It wasn’t all that long ago that most medical practices charged patients who paid with cash their highest rates. Insurance was meant to negotiate prices down. But things are changing. Now, it’s not unusual for patients to save hundreds or even thousands of dollars out-of-pocket by paying with cash instead of insurance. But why? And what does it mean for the future of health care?
There are several factors that contribute to insurance/cash pricing discrepancies. For one thing, we’re dealing with new state and federal regulations designed to protect uninsured patients from price gouging. Those regulations drive down prices for people facing tough times. But it also means hospitals are seeking higher payouts from commercial insurers to recoup their losses in other areas.
It’s not just about playing the system trying to even-out finances, though. Working with insurance companies also involves large amounts of paperwork and time spent collecting payments. Many physicians now offer discounts to patients paying cash because it cuts down on the administrative work for their practice.
There’s Quite A Difference
So how much of a difference are we talking? It depends on the procedure and the location, of course, but there’s often a significant discrepancy between the cash price and the price negotiated by insurance companies. For example:
- Boulder Community Hospital in Colorado told one patient a knee X-ray would cost her $600 out of pocket if she used her high-deductible insurance, but only $70 if she paid cash.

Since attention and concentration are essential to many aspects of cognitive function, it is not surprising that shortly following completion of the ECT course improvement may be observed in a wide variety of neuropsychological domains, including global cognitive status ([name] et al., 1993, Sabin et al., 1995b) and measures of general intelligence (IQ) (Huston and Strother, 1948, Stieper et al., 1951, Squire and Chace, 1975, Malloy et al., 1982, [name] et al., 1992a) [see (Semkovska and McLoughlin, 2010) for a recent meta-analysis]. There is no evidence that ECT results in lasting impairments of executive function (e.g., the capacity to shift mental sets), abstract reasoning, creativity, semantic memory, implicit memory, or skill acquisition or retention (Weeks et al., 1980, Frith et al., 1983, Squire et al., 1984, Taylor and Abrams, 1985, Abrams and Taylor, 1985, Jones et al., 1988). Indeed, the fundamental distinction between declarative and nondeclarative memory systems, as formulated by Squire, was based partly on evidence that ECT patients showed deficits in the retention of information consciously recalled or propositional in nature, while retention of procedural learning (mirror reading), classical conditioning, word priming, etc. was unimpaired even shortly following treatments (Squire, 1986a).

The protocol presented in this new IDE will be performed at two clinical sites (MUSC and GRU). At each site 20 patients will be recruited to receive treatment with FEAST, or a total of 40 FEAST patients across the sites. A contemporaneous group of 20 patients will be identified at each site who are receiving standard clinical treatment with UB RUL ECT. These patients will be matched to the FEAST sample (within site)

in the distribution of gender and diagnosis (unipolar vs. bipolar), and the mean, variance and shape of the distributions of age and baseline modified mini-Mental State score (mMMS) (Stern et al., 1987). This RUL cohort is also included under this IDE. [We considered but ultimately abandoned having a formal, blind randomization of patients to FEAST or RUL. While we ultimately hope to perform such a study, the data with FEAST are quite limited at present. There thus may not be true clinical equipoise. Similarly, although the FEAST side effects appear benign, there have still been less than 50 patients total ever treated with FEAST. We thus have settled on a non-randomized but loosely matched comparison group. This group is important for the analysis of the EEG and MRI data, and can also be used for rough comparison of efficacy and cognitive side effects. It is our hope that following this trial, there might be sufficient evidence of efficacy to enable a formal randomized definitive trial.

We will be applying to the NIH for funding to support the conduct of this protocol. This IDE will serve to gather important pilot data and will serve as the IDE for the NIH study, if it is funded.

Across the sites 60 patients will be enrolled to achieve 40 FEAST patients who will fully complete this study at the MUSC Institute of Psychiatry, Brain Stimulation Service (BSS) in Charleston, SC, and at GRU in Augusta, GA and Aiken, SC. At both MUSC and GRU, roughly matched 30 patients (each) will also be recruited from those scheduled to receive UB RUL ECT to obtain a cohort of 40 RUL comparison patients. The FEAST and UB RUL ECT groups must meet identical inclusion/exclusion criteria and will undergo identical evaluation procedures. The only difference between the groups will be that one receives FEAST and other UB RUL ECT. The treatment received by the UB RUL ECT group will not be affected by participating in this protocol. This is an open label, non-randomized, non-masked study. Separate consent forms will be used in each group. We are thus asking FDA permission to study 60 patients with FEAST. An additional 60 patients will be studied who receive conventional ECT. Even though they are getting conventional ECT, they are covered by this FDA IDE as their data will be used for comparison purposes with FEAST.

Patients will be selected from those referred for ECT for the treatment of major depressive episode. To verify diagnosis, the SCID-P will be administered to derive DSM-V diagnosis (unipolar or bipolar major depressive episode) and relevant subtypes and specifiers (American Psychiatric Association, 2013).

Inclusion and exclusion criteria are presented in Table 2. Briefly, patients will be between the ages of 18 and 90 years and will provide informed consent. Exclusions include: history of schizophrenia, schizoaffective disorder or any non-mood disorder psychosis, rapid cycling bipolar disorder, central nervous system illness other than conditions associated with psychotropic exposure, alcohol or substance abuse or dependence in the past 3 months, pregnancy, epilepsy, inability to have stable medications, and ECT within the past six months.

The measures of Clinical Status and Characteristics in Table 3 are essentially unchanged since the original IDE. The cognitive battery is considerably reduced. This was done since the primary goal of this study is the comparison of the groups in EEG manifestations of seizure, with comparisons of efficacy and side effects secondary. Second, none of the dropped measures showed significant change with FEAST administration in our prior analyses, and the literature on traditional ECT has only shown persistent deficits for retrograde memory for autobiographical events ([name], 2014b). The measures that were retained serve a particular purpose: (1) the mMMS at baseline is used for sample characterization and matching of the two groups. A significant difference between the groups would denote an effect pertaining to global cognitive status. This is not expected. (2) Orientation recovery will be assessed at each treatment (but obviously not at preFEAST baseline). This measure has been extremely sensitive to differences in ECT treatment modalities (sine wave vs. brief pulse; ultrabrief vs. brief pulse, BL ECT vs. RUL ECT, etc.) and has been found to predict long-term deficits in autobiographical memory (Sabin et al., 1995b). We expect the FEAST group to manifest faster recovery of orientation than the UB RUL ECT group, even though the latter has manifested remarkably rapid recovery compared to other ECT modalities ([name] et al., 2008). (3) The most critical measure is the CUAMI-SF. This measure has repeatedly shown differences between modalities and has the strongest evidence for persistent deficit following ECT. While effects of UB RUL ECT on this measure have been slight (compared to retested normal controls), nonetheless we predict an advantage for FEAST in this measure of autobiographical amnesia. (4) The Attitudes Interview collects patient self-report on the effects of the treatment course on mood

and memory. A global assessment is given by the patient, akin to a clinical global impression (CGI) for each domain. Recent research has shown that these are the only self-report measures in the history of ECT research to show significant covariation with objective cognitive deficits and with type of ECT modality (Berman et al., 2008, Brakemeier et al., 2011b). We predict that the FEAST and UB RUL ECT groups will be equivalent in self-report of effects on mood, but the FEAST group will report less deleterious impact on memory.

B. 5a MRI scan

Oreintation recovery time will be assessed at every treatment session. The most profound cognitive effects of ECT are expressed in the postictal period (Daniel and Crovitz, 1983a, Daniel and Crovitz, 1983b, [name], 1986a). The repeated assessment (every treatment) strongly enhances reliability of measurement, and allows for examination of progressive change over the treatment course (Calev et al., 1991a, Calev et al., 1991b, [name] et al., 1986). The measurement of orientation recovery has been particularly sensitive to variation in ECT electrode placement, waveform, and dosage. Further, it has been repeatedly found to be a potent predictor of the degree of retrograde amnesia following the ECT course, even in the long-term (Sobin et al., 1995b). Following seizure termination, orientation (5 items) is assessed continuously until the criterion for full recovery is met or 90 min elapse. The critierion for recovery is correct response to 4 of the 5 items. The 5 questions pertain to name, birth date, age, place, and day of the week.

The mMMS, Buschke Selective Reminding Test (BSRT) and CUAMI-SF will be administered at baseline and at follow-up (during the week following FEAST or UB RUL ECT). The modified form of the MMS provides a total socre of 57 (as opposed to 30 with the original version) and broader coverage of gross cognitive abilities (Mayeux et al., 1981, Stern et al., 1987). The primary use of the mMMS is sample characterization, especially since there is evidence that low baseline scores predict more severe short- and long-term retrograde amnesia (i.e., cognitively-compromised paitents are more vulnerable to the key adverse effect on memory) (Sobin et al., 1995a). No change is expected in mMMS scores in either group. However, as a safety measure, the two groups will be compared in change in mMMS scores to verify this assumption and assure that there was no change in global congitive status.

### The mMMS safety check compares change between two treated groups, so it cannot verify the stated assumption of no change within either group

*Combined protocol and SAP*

- Torrance Memorial Medical Center in California billed Blue Shield Insurance $408 for five blood tests and the patient was responsible for paying $269.42. Cash price for the five tests would have been closer to $75.
- For an MRI of the foot from Regional Medical Imaging of Flint, Michigan, a patient with a high deductible plan from Aetna would pay $510 out of pocket. In contrast, they charge cash payers $265.
As more information about this discrepancy comes out, it’s starting to change how patients approach health care. They wonder why someone who’s paying a health care premium still owes more money for a procedure than someone without insurance. And to further complicate things, there are often large discrepancies in pricing between medical care facilities, even ones in the same city, as well.
If patients aren’t facing an emergency situation, they’re increasingly likely to shop around looking for a better health care deal and pay with cash even if they have insurance. The problem is if you have insurance and pay with cash it doesn’t count toward your deductible. So sometimes it’s more cost-effective for patients with insurance to pay the higher cost and get over their deductible so insurance will cover major medical costs in-full. They can’t always guarantee they will or won’t save money in the long-run, which makes navigating decisions about how to pay for health care even more complicated.
For now, the huge variations that exist between insurance and cash pricing are simply a fact of health care. And with legislation surrounding health care changing so rapidly, there’s really no way to tell exactly how this issue will be resolved. It’s a problem that no one is quite sure how to fix.
The cash-priced procedures movement is one alternative that’s gaining popularity. In this system, physicians stop accepting insurance altogether and present pricing information to patients up-front. Other solutions could involve legislation, such as Massachusetts’ health cost transparency laws. Unfortunately, there’s no way to know for sure exactly what direction a solution will take. This is definitely an aspect of health care to keep a close eye on in the future.